YOU HAVE $2,000 to spend on a digital piano. You might be willing to stretch your budget a little if something really strikes your fancy, but not by much. You're primarily interested in the basics: good piano sound and a good action. Rhythms wouldn't necessarily disqualify a model as long as the basics aren't sacrificed. Beyond that, you're pretty open to different possibilities.
When it comes to choosing an action and a sound, anyone can tell you what they prefer, but no one can tell you what's best. To determine what you prefer, you have to play and listen to instruments yourself. For the purposes of this article, then, we'll primarily be looking at specifications. Although one should never buy a digital piano solely on the basis of specifications, they can be very helpful in guiding you toward a selection of models likely to match your needs. Since our readers' needs vary, for the purposes of comparison, I've chosen several specs that are likely to be high on readers' lists: number of voices, number of notes of polyphony, watts of speaker power, number of speakers, number of tracks of onboard recording, and the presence or absence of a USB-to-computer connection. I've also noted the terms of the warranty; although this is unlikely to be of paramount importance, it can serve as a tiebreaker when other specs are close. (Note that stated warranties are for the U.S. market; other markets may differ.)
Let's look at a few different ways of approaching the $1,995 digital piano, beginning with the most common choice: the furniture-style vertical, or console. Realistically, nobody sells a model for exactly $1,995, so we'll consider models priced within about $100 of that figure. Scanning the chart of Digital Piano Specifications and Prices in this issue of Piano Buyer, we come up with six current console models whose Estimated Prices or MAPs fall within this range (see chart for explanation of price terms): Kawai CN32, Korg C-520, Kurzweil Mark Pro TWO SP, Orla CDP10, Roland DP-990, and Yamaha CLP-320.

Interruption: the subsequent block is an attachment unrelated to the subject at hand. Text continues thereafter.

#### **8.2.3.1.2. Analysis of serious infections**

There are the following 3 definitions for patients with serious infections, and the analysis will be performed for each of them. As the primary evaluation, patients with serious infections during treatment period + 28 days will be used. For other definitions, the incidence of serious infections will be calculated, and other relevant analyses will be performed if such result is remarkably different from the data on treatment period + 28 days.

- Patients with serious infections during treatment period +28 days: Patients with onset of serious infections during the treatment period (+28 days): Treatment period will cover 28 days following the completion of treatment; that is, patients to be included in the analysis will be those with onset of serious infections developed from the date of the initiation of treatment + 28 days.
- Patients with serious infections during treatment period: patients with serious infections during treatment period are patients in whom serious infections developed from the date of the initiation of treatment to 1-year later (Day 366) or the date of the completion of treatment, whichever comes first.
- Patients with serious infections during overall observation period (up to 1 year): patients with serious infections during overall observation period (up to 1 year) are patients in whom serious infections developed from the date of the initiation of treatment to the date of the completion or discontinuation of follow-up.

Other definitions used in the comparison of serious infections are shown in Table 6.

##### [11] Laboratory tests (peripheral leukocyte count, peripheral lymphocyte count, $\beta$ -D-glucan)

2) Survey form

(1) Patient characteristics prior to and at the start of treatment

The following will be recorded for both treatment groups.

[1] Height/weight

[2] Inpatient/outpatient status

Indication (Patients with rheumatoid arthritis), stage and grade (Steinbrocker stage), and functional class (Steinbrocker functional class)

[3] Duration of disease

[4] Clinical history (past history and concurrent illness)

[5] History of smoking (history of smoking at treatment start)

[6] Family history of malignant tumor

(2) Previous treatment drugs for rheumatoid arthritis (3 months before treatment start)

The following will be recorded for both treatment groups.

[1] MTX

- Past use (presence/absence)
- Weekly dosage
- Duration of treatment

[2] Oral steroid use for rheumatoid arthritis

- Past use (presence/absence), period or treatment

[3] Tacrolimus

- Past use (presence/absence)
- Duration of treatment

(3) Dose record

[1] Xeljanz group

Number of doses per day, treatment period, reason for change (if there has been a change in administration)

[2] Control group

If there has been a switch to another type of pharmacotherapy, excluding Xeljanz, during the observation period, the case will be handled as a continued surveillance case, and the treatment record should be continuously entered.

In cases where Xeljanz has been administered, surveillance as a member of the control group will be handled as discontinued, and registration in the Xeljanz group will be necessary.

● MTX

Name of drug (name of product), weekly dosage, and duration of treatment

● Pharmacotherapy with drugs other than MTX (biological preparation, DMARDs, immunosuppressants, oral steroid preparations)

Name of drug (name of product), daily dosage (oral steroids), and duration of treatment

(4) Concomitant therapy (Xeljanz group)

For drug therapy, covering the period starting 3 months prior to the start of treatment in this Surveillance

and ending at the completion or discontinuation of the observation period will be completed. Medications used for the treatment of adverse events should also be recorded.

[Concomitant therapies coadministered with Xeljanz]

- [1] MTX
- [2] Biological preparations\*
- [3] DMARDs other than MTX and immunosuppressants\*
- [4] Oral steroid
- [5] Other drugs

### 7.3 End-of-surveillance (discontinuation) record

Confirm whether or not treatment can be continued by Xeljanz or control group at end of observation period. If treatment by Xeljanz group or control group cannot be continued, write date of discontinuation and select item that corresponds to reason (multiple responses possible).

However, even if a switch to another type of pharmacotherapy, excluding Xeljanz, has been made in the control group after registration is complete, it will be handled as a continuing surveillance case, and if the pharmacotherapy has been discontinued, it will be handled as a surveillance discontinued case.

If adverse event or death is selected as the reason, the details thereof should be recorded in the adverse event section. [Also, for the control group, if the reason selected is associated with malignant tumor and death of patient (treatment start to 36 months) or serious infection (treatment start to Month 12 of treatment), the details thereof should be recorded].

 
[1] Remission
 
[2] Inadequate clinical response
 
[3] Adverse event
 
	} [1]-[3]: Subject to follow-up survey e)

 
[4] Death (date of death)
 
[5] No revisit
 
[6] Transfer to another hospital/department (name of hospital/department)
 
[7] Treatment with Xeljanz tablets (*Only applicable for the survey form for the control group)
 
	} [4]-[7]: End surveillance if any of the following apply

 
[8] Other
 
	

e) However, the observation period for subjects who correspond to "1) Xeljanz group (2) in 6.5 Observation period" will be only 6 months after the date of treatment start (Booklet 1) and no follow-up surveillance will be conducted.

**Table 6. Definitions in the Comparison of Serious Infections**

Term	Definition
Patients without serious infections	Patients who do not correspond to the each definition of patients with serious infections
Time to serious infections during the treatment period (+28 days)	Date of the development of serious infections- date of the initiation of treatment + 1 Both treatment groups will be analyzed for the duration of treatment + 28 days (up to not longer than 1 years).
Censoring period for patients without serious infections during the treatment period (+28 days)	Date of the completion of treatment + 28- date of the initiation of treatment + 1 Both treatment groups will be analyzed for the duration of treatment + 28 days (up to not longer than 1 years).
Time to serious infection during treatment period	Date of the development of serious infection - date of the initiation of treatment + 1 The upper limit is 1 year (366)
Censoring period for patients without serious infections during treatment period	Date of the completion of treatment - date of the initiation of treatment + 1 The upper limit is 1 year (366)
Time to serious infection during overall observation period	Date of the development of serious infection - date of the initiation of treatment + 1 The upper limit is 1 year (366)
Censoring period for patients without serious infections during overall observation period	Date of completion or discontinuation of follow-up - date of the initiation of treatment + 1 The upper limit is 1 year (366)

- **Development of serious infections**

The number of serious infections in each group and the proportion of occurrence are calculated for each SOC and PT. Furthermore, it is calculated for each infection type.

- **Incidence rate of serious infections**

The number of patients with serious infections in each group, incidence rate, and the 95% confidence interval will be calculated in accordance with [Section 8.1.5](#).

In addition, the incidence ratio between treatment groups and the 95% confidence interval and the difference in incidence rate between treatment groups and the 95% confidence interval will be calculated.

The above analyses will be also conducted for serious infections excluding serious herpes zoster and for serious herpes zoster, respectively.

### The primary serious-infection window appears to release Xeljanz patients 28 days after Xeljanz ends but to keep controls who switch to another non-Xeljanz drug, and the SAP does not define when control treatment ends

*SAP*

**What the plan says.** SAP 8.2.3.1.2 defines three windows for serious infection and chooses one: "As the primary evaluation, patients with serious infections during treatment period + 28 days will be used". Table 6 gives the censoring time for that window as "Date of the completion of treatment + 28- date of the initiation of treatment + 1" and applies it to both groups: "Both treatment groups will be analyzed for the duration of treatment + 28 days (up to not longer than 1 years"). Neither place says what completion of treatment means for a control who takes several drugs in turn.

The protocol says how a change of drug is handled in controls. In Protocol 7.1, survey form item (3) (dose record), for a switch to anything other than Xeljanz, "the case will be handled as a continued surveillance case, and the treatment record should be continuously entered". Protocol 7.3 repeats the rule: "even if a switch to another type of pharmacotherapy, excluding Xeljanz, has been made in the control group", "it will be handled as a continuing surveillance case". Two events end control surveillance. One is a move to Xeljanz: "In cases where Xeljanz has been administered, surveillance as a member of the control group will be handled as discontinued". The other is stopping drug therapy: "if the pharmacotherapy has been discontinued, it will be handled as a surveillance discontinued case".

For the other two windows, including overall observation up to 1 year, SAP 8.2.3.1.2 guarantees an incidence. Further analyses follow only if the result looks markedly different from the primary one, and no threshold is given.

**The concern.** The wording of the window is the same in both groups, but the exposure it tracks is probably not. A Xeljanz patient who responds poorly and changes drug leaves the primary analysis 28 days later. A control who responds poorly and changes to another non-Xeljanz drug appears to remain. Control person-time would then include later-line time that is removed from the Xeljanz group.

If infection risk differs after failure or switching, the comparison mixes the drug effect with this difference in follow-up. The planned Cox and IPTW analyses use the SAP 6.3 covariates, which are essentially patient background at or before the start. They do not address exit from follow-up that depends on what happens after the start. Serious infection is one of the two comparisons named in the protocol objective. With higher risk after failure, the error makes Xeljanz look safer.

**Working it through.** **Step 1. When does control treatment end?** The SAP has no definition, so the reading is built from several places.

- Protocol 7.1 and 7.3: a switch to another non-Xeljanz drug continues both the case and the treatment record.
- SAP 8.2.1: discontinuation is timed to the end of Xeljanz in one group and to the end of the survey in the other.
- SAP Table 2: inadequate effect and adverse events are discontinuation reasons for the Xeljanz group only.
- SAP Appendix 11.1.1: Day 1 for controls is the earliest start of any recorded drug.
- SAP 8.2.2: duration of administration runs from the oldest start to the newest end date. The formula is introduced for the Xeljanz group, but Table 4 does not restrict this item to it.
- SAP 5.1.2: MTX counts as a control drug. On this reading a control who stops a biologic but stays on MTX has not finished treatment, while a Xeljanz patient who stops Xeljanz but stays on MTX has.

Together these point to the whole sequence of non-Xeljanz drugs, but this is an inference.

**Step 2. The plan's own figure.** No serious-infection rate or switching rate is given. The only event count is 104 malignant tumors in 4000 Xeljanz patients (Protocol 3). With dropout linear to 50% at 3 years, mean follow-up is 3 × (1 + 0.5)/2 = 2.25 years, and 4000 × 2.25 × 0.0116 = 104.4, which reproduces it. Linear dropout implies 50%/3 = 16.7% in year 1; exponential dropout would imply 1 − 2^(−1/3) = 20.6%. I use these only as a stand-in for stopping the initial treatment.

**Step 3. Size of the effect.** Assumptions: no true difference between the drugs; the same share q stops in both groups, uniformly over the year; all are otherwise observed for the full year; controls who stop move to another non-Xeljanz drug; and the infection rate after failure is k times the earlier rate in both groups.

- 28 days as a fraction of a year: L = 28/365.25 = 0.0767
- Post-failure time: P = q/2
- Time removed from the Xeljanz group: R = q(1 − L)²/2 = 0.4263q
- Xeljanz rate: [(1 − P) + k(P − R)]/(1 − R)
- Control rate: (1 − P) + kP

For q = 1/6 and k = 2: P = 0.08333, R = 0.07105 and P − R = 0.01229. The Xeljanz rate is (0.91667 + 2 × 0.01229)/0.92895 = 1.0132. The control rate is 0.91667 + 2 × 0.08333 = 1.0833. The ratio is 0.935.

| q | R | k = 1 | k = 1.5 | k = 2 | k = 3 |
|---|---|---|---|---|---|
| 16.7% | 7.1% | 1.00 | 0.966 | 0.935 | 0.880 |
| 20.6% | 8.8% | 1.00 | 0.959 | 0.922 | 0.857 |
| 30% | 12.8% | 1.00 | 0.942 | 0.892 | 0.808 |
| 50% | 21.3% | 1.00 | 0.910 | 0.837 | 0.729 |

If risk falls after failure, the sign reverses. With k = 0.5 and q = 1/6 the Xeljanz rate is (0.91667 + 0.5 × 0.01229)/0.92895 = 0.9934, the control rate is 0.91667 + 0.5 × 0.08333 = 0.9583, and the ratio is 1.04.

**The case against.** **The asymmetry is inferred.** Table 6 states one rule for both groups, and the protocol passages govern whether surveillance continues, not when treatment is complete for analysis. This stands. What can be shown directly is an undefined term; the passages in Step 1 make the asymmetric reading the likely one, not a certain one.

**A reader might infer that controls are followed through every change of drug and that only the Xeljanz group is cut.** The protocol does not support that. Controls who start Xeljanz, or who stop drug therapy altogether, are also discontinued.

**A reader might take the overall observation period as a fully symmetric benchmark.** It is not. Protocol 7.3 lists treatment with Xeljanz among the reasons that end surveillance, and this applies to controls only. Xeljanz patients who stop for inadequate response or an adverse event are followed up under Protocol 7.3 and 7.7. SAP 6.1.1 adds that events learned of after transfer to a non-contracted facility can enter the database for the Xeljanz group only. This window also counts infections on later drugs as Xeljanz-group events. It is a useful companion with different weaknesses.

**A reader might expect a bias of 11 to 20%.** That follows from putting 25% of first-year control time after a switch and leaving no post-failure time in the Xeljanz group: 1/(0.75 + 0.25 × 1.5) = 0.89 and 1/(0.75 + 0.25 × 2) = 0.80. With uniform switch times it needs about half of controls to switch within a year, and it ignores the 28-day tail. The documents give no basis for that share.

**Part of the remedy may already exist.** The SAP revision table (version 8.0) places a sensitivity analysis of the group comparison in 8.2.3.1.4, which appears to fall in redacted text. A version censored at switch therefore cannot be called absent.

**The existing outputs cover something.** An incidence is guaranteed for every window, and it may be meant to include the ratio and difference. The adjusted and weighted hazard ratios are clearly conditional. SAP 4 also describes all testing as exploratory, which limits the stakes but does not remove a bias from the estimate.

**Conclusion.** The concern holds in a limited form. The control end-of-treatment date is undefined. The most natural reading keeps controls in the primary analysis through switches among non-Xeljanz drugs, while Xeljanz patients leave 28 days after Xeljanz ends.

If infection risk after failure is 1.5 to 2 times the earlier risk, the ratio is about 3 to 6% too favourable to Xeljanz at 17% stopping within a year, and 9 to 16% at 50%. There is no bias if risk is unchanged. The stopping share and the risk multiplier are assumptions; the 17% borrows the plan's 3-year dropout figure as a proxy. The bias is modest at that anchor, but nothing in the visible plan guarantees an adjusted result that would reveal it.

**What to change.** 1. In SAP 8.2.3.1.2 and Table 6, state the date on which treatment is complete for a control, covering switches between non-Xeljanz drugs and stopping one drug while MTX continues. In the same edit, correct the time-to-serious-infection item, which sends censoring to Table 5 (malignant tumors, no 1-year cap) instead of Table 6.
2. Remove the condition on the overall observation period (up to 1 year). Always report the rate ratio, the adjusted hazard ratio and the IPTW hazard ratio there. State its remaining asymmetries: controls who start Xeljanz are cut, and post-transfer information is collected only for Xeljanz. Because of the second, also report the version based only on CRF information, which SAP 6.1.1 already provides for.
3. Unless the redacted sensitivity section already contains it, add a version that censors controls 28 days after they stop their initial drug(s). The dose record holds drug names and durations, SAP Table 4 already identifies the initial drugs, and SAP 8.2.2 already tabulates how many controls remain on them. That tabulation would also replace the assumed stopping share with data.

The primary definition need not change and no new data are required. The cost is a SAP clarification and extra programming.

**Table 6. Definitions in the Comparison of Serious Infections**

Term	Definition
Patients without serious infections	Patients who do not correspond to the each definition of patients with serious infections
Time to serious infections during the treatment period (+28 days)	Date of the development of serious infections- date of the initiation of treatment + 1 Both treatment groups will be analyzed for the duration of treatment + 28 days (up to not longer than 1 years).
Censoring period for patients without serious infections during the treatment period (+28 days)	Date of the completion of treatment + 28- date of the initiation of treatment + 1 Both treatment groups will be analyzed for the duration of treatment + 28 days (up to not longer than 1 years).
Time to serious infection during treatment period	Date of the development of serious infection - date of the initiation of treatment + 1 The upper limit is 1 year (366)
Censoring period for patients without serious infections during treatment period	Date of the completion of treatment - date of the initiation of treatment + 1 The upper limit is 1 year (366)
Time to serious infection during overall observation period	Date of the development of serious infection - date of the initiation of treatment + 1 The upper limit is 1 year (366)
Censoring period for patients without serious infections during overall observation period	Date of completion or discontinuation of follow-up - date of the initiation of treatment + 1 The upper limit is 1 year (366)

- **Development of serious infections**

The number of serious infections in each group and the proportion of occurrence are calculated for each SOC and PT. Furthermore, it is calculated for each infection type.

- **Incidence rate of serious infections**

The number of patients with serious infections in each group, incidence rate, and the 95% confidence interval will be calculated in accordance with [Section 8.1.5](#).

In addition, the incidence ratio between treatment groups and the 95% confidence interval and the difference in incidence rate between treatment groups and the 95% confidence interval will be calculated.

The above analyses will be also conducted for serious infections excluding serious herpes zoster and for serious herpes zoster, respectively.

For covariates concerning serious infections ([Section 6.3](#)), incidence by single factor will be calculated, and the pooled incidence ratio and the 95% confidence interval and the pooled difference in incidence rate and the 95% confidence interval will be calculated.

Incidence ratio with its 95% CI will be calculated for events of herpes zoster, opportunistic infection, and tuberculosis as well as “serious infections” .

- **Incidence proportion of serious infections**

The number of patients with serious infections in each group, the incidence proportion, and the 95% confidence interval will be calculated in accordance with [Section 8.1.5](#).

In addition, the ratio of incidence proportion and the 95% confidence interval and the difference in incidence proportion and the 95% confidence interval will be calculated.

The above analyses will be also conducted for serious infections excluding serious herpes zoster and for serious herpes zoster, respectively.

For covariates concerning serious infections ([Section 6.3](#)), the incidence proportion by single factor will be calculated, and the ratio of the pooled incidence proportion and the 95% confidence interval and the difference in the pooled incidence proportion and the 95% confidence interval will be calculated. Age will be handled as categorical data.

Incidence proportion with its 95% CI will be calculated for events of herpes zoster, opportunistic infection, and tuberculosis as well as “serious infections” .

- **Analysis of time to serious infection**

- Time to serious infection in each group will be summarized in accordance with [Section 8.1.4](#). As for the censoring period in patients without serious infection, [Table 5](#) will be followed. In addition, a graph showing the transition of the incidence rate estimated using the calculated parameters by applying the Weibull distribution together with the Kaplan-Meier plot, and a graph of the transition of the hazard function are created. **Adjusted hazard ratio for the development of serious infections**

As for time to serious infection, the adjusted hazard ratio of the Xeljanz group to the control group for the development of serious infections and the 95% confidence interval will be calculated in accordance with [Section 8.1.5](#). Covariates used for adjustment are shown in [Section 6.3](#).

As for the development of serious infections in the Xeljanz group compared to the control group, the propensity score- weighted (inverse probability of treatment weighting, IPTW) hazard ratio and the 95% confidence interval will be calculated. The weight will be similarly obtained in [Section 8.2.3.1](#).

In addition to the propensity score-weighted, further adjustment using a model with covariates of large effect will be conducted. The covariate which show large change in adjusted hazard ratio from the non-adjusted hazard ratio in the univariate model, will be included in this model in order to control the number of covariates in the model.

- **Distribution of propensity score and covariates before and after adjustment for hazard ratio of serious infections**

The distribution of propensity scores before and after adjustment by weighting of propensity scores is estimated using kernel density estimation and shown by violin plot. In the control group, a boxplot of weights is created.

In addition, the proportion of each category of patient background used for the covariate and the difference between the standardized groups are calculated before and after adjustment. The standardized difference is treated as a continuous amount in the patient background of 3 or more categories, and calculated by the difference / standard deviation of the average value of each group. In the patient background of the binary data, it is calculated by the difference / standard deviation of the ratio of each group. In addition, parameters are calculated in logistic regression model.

All of these models share certain features. All have three pedals, with half-pedaling supported on the sustain pedal. Also common to all models are key covers, headphone jacks, and such basic features as stereo audio systems, transposition, and variable tuning. Table 1, below, shows how they compare on the basis of our chosen specifications.
Which of these models is best for you, based on our chosen specifications, will depend on what's important to you (read more about these specs in the "Digital Piano Basics" articles in this publication):
Voices: If you're interested only in a solid acoustic-piano voice, then one voice could well be sufficient for you. On the other hand, if you're in search of maximum flexibility, then the number of voices available—as long as they're quality voices—is of paramount importance.
Polyphony: For ordinary solo playing, 64 notes of polyphony is probably enough. If, however, you're play-ing a multitrack recording through your digital piano with different voices on each track, there's no such thing as too much polyphony.
|Table 1: Console Pianos in the $1,995 price range|
|Kawai CN32||36||96||32/2||2||Yes||5/5, in-home||$2,099|
|Kurzweil Mark Pro TWO SP||64||64||60/4||2||Yes||2/3||1,998|
|Yamaha CLP-320||10||128||40/2||1||No||5/5, in-home||1,945|
SPRING 2010 -- page 149
TABLE OF CONTENTS
Hybrid & Player Pianos